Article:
IN RE: the Claim of Maria NICHOLSON

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Supreme Court, Appellate Division, Third Department, New York.

IN RE: the Claim of Maria NICHOLSON, Appellant, v. NEW YORK CITY HEALTH AND HOSPITALS CORPORATION, Respondent. Workers' Compensation Board, Respondent.

527544

Decided: July 25, 2019

Before:  Garry, P.J., Egan Jr., Aarons, Rumsey and Pritzker, JJ. Geoffrey Schotter, New York City, for appellant. Zachary W. Carter, Corporation Counsel, New York City (Christine Conwell of counsel), for New York City Health and Hospitals Corporation, respondent.

MEMORANDUM AND ORDER

Appeal from a decision of the Workers' Compensation Board, filed April 2, 2018, which ruled that claimant did not sustain a causally-related occupational disease and denied her claim for workers' compensation benefits.

Claimant, an administrative assistant, filed a claim for workers' compensation benefits in 2011, citing injuries to her right arm and neck resulting from repetitive use at work.  Following a hearing, a Workers' Compensation Law Judge disallowed the claim, finding that there was insufficient medical evidence to support a causal connection between claimant's job duties and the claimed occupational disease.  The Workers' Compensation Board affirmed, and claimant appeals.

We affirm.  “To be entitled to workers' compensation benefits for an occupational disease, a claimant must establish a recognizable link between his or her condition and a distinctive feature of his or her occupation through the submission of competent medical evidence” (Matter of Corina–Chernosky v. Dormitory Auth. of State of N.Y., 157 A.D.3d 1067, 1068, 69 N.Y.S.3d 182 [2018] [internal quotation marks, ellipsis and citations omitted];  see Matter of Simpson v. New York City Tr. Auth., 151 A.D.3d 1160, 1161, 55 N.Y.S.3d 534 [2017]).  “The Board's decision regarding the presence and classification of a medical condition — i.e., an occupational disease — is a factual consideration that will not be disturbed if it is supported by substantial evidence” (Matter of Clanton v. Salon Visentin, Inc., 37 A.D.3d 968, 968, 829 N.Y.S.2d 754 [2007] [citation omitted];  accord Matter of Yanas v. Bimbo Bakeries, 134 A.D.3d 1321, 1321, 21 N.Y.S.3d 759 [2015]).  The record reflects that claimant had established a prior claim for workers' compensation benefits, after she sustained a broken right elbow while working as a food service manager in September 2006.  Claimant testified that she began working as an administrative assistant in 2007 and that her job duties included working on a computer for four to five hours a day, handling time sheets, taking minutes of meetings by hand and transcribing them, filing, preparing reports and answering the phone.  She also testified that she is required to access binders that are located in overhead filing cabinets on an average of six times a day.  According to claimant's testimony, she began feeling pain in her arm and neck in 2010.

As to the medical evidence, Jeffrey Passick, an orthopedic surgeon who conducted an independent medical examination on behalf of the employer's workers' compensation carrier, testified that claimant informed him at the examination that she injured herself on September 12, 2011 when she was reaching for a binder that was kept in an overhead filing cabinet and she “felt her arm give way.”  Passick further testified that, although claimant mentioned feeling pain for several weeks prior to the incident with the binder, she did not relate the pain to her work and never discussed her job duties with him.  Accordingly, Passick addressed claimant's injury as an accident stemming from the reaching for the binder and not as a manifestation of an occupational disease.  When asked if the pain she felt reaching for the binder could have been a manifestation of an occupational disease, Passick testified that it was possible but that he was “not comfortable with saying the fact that she did get hurt confirms the fact that she had an occupational disease.”  As Passick's opinion regarding an occupational disease amounted to “mere surmise, or general expression[ ] of possibility,” the Board was free to reject it (Matter of Ayala v. DRE Maintenance Corp., 238 A.D.2d 674, 675, 656 N.Y.S.2d 71 [1997], affd 90 N.Y.2d 914, 664 N.Y.S.2d 256, 686 N.E.2d 1350 [1997];  see Matter of Bufearon v. City of Rochester Bur. of Empl. Relations, 167 A.D.3d 1391, 1394, 90 N.Y.S.3d 371 [2018]).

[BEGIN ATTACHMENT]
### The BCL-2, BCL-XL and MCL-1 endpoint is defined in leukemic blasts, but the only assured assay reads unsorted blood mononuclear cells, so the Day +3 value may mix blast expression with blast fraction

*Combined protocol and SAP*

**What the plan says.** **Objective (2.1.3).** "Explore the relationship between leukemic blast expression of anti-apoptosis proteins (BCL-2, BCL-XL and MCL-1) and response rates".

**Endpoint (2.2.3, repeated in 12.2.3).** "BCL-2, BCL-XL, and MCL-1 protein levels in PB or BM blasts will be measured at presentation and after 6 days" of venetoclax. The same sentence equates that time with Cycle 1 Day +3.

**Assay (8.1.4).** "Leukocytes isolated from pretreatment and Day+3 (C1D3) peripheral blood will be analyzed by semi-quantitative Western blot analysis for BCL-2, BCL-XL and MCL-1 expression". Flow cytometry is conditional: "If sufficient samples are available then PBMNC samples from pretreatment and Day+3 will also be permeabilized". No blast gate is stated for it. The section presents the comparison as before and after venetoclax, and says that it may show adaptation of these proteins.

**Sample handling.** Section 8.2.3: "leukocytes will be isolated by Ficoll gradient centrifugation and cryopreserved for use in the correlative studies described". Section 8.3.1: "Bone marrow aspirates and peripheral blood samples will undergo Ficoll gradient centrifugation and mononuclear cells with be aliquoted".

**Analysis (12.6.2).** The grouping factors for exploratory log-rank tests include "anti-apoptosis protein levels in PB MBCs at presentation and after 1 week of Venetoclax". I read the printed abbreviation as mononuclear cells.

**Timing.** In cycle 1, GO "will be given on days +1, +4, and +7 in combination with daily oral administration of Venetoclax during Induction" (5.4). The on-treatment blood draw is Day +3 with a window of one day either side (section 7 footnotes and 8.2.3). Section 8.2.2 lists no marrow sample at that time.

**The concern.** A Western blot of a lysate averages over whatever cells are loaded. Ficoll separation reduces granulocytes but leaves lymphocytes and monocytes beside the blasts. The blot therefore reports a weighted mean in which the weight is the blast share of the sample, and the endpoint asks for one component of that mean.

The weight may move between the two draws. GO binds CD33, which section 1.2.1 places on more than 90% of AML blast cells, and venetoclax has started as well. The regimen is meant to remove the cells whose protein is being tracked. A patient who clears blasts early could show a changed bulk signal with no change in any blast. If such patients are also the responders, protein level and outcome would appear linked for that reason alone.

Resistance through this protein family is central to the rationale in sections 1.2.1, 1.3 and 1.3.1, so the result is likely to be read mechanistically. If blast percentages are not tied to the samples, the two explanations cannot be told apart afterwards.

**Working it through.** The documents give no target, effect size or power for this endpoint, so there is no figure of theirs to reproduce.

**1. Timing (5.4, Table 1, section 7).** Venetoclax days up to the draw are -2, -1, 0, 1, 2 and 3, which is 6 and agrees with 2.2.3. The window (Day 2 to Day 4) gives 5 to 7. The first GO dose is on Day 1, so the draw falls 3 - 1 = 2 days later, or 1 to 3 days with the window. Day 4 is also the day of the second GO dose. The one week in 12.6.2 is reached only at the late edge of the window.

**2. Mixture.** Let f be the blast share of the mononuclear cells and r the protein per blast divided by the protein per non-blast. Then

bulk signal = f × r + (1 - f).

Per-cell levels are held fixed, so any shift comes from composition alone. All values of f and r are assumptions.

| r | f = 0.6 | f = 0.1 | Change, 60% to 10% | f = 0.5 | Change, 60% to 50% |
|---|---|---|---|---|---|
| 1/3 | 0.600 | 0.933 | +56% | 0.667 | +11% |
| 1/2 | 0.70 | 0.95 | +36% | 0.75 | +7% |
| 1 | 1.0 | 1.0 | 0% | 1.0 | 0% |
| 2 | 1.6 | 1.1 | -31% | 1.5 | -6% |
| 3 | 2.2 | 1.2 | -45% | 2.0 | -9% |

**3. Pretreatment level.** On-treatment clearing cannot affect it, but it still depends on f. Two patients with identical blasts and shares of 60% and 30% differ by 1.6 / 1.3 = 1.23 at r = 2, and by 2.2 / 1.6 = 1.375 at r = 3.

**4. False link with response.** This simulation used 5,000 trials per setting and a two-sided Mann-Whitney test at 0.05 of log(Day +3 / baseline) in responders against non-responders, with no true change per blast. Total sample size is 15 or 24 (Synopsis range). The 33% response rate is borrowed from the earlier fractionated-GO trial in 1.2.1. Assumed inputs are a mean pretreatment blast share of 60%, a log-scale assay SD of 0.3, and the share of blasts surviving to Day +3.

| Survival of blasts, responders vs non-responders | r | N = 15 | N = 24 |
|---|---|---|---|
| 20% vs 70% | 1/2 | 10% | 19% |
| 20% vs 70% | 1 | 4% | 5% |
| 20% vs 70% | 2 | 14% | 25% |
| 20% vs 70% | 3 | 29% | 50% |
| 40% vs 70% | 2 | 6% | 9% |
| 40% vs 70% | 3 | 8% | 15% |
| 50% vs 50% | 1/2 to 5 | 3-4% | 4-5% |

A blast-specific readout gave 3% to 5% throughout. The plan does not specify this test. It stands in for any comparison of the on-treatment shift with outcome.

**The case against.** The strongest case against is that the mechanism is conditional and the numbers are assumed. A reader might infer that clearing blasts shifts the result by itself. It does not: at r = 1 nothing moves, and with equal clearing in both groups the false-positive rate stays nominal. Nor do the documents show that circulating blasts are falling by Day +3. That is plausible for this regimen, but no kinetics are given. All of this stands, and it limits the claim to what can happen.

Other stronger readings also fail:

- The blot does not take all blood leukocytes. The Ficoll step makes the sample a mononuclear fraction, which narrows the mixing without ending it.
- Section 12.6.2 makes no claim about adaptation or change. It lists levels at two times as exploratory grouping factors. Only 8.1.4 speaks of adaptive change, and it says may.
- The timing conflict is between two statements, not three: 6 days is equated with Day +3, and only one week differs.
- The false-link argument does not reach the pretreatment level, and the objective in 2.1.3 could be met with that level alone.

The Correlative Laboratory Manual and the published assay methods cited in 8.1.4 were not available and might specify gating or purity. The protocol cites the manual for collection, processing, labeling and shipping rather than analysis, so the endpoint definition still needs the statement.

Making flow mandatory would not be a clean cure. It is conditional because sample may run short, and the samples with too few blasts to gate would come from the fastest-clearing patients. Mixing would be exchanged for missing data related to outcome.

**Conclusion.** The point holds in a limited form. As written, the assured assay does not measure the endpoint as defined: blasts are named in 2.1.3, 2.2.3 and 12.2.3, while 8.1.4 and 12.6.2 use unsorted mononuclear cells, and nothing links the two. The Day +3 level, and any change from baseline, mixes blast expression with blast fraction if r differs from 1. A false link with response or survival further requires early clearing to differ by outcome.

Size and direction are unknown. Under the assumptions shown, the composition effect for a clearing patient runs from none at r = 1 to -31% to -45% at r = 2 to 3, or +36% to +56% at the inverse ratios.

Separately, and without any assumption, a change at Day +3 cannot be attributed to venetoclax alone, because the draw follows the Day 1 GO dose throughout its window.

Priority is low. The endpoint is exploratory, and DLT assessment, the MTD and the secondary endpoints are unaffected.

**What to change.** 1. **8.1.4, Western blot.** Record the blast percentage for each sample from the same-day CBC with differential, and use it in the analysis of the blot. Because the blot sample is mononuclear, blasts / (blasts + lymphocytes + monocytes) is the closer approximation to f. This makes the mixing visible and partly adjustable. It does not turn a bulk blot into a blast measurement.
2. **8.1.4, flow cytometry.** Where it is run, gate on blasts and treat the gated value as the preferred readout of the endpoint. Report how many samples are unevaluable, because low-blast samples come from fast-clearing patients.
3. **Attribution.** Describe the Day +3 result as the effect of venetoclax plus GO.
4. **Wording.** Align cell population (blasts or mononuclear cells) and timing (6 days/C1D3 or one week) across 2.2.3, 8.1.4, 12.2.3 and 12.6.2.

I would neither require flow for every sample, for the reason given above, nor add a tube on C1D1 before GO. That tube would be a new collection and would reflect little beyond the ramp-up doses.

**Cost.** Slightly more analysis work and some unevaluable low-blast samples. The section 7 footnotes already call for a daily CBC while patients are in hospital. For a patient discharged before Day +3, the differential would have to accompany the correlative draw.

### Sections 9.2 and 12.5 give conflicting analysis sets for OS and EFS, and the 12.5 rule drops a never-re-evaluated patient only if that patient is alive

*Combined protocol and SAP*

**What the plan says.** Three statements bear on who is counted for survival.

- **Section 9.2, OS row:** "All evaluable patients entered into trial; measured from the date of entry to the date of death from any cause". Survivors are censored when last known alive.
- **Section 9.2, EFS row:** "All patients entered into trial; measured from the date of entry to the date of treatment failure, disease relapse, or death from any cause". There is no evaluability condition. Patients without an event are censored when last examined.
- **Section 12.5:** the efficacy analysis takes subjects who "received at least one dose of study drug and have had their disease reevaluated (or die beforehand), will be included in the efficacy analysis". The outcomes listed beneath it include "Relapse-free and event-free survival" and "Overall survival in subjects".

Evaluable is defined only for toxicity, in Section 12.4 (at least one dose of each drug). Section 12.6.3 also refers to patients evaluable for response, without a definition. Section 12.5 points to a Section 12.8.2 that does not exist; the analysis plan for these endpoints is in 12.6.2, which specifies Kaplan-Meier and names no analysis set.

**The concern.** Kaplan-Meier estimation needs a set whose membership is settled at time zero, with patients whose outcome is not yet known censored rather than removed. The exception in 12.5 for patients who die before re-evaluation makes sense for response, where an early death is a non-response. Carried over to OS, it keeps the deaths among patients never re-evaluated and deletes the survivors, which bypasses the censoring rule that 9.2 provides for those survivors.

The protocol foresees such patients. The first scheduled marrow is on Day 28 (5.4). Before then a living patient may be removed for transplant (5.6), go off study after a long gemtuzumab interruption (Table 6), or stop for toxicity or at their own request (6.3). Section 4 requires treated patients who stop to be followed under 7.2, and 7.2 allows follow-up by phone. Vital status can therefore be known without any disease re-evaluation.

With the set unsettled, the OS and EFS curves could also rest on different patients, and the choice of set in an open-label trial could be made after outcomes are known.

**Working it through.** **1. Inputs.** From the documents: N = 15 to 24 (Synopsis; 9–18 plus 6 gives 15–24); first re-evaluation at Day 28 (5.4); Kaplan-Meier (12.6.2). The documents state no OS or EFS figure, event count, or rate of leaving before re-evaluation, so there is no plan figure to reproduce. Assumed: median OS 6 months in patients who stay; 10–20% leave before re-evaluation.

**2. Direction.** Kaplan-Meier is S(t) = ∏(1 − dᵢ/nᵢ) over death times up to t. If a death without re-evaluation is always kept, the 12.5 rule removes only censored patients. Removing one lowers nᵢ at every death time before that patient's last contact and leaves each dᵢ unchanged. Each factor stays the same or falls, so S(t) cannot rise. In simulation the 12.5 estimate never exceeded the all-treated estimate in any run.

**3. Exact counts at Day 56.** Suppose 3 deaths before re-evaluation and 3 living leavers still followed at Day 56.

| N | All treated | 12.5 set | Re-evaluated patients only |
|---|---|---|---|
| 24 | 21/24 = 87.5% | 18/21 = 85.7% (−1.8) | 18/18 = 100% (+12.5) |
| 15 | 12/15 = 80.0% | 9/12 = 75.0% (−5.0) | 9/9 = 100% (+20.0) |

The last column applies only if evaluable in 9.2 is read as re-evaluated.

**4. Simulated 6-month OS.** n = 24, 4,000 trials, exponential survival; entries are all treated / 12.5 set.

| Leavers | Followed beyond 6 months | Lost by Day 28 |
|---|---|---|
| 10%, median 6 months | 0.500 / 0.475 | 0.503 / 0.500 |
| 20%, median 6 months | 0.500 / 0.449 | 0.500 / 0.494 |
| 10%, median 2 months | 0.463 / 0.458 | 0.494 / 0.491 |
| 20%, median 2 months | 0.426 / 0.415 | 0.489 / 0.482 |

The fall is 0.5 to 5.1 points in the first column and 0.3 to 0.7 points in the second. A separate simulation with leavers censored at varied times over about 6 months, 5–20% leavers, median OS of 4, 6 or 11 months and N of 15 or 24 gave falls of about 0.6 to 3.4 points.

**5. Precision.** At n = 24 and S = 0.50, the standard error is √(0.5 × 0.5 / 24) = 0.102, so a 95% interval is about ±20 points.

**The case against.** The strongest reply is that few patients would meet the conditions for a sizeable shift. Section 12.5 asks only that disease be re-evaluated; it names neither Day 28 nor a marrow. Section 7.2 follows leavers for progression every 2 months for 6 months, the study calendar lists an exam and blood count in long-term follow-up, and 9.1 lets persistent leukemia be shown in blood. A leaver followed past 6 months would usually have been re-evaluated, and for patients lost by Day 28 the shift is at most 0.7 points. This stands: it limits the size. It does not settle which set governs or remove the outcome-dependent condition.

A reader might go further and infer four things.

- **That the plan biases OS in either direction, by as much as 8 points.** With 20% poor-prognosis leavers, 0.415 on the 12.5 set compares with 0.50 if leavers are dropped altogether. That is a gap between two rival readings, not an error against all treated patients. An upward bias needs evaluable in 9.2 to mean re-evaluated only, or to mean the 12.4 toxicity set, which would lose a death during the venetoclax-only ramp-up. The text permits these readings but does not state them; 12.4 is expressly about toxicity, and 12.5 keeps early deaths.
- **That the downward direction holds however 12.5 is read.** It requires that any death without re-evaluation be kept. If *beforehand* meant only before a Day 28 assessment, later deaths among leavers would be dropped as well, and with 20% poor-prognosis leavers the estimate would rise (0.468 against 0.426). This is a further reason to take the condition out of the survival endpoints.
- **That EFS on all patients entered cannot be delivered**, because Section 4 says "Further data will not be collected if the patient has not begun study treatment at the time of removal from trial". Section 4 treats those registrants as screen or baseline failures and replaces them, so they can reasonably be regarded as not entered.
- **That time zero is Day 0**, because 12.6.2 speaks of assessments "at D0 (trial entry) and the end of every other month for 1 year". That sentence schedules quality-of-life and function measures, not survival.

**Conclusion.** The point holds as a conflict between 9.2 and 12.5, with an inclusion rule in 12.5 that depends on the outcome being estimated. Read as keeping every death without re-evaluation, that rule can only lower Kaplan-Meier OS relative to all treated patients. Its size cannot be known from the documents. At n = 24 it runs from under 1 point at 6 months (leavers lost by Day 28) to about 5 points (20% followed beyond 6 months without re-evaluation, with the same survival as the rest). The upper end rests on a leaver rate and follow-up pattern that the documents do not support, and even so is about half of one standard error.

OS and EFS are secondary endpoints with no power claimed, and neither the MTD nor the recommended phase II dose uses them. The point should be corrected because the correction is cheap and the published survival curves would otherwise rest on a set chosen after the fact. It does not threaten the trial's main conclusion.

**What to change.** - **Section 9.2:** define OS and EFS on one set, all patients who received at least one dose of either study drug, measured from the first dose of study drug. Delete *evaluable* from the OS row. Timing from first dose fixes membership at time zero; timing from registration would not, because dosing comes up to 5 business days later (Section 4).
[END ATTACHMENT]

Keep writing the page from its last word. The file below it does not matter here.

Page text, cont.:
Michael Hearns, claimant's treating physician, testified that claimant first raised the issue of repetitive use injury to her neck and arm to him on September 12, 2011.  Although claimant testified that she began feeling pain in her arm and neck in 2010, Hearns testified that claimant advised him that she had been feeling pain in those areas since 2007 and that the pain was the result of repetitive work as a food service manager.  Although Hearns also testified that, in his opinion, the injuries were the result of repetitive work as an administrative assistant, he admittedly was uncertain as to the dates that claimant held both jobs.  In light of the inconsistency regarding the outset of claimant's symptoms and Hearns' lack of knowledge concerning claimant's work history, “the Board was free to reject this less-than-compelling medical evidence, and its finding that claimant did not submit credible medical evidence of a causally related occupational disease is supported by substantial evidence” (Matter of Yanas v. Bimbo Bakeries, 134 A.D.3d at 1321, 21 N.Y.S.3d 759 [internal quotation marks, brackets and citations omitted];  see Matter of Cunningham v. New York City Tr. Auth., 122 A.D.3d 1042, 1043, 996 N.Y.S.2d 394 [2014]).

ORDERED that the decision is affirmed, without costs.

Garry, P.J.

Egan Jr., Aarons, Rumsey and Pritzker, JJ., concur.